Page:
Amid mixed reactions and some controversy, the Academy of Motion Picture Arts and Sciences recently unveiled plans for a new museum, designed by Renzo Piano, Hon. FAIA, of Genoa, Italy–based Renzo Piano Building Workshop and Zoltan Pali, FAIA, of Culver City, Calif.–based Studio Pali Fekete Architects. The project would renovate the historic May Company building in Los Angeles on the campus of the Los Angeles County Museum of Art (LACMA). Pali left the project in May, and Gensler was brought on.
The museum's newly appointed director, Kerry Brougher, joined the project from the Smithsonian's Hirshhorn Museum and Sculpture Garden, where he was chief curator and acting director. ARCHITECT sat down with Brougher in July shortly after he assumed his new position to speak about the new museum, his curatorial vision, and how the design supports his vision.
Being part of starting a new L.A. museum isn't entirely new to you. You were part of the Museum of Contemporary Art (MOCA) team that worked on the development and launch of The Geffen Contemporary in the early 1980s, and now you are working on the very first museum and new building for the Academy.
That was such a golden age for MOCA, I hope it gets back to that at some point. Pontus Hultén was the director—he was also the first director of the Pompidou, so he knew Renzo Piano. As a young curator, I was bowled over by having someone of his stature as the new director of this new museum in Los Angeles. Working with him made an enormous difference in my career because it opened me up to the possibilities of film in museums. Throughout my career I've tried to deal with the cinema in various ways, whether it be a physical exhibition like I did at MOCA that looked at crossovers between art and film since 1955, a show called "Hall of Mirrors," or whether it's commissioning artist Doug Aitken to do a giant projection onto the facade of the Hirshhorn Museum.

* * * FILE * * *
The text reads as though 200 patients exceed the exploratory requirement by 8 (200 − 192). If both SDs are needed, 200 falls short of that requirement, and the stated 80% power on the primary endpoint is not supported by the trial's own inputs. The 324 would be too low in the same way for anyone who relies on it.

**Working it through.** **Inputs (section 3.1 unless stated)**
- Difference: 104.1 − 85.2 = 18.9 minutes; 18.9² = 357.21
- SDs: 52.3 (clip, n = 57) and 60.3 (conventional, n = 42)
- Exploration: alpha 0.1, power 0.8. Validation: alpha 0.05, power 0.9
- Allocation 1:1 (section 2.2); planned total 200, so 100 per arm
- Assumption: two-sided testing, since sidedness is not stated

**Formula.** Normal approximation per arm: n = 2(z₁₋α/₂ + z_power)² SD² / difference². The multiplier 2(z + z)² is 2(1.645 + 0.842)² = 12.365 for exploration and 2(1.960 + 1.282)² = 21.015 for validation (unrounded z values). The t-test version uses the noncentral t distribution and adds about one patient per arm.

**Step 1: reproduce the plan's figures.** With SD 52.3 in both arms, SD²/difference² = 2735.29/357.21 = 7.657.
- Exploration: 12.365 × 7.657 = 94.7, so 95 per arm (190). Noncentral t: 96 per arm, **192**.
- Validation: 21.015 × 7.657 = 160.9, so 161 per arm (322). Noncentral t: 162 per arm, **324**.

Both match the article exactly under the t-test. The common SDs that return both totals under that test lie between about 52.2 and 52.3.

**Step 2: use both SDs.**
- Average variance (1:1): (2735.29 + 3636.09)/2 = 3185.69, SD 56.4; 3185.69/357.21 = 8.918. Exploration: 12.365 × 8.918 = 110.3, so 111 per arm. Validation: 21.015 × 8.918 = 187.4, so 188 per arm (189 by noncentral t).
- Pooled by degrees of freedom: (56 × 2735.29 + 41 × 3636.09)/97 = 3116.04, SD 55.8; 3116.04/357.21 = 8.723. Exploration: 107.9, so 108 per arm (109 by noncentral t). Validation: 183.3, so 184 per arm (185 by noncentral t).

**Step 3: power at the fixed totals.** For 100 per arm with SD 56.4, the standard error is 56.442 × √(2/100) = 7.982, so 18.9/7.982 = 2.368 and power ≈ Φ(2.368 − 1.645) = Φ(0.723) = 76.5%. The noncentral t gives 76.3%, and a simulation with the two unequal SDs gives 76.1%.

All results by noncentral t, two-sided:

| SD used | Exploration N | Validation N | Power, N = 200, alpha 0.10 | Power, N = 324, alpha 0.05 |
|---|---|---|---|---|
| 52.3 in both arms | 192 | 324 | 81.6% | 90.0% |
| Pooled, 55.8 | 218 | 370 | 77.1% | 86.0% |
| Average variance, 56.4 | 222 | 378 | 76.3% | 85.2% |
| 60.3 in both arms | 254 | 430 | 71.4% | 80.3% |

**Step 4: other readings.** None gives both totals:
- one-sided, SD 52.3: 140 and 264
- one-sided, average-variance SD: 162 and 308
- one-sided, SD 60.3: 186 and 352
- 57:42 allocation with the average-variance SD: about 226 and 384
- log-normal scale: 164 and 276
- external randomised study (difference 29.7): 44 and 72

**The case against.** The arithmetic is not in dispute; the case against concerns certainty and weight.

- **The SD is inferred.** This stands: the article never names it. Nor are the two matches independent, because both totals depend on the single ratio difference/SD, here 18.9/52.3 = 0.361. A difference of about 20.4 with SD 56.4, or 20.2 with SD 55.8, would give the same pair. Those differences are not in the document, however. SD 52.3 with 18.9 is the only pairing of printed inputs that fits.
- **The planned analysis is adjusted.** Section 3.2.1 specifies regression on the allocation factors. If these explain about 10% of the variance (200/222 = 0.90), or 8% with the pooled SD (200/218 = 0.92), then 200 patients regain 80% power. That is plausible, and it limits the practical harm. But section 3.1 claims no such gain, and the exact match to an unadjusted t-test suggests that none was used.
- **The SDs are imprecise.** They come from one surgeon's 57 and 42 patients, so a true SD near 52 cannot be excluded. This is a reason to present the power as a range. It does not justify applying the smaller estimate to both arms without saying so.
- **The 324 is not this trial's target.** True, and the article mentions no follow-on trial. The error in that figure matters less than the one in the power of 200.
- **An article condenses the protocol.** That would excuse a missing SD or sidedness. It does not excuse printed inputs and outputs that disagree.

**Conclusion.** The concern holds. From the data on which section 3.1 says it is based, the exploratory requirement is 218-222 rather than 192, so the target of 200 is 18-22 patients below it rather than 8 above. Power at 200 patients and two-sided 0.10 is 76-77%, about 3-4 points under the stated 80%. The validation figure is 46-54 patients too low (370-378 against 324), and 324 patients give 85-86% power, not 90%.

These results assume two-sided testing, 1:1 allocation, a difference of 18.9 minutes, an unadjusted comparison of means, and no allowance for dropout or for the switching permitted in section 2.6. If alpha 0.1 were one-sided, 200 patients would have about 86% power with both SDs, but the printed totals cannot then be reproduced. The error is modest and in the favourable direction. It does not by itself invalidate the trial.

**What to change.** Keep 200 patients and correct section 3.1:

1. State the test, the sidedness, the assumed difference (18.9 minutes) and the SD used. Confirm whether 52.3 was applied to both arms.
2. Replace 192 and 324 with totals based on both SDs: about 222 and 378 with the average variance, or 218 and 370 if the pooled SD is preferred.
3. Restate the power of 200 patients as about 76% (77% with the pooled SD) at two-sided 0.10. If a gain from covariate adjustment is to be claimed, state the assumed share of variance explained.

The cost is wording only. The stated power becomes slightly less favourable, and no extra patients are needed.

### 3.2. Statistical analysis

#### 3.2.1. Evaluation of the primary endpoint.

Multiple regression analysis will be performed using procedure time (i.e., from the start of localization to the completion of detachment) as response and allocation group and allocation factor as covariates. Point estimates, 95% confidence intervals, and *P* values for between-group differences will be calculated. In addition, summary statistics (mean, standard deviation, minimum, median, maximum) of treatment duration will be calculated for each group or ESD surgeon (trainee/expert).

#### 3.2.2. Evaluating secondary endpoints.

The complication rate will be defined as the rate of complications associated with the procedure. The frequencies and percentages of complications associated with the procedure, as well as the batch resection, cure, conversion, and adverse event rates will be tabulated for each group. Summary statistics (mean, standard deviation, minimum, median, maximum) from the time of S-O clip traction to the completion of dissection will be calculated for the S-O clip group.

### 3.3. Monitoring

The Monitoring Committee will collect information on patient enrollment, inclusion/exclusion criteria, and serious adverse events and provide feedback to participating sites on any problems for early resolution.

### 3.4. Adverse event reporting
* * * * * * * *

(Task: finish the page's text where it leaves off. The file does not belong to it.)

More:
I actually take it back to those early days at MOCA where I really felt the potential of a museum being involved not only in visual art per say—in terms of painting, sculpture, and installation—but in the moving image. Bringing my museum background to the Academy, I can hopefully help create in three dimensions through the gallery space what they do so brilliantly in two dimensions on the screen.
Speaking of three-dimensions, can you elaborate more specifically on the aesthetics of the new building and how it relates to your curatorial vision?
The Academy brought me on admittingly a little late in the process, although I've been able to work with Renzo a couple of times already. I have to say I feel a nice symbiosis with his thoughts on the design and mine with the museum. My feeling is that the moving image has to be the primary core thing in the museum. That's the real artwork there! And, I find Renzo feels the same way. I also feel that one of the things we have to do is unveil the mechanisms of cinema to the public, so they get a sense of how art and technology come together to drive things forward. I find that Renzo's architecture is doing just that, it's about creating immersive environments.
The proposed design is quite a departure from a lot of Piano's other institutional buildings, in particular the adjacent buildings on LACMA's campus. What are your thoughts on the museum design?
We're sort of going to be on a Renzo campus here, but I think that with this new building he's really pushing it—he's pulling all the stops out, and that's what I want! I really want a building which is a signature building and some people may love it and some people may not, but you're going to pay attention to it. What we're seeking here, both Renzo and I, as Renzo put it one day—is to be inventive.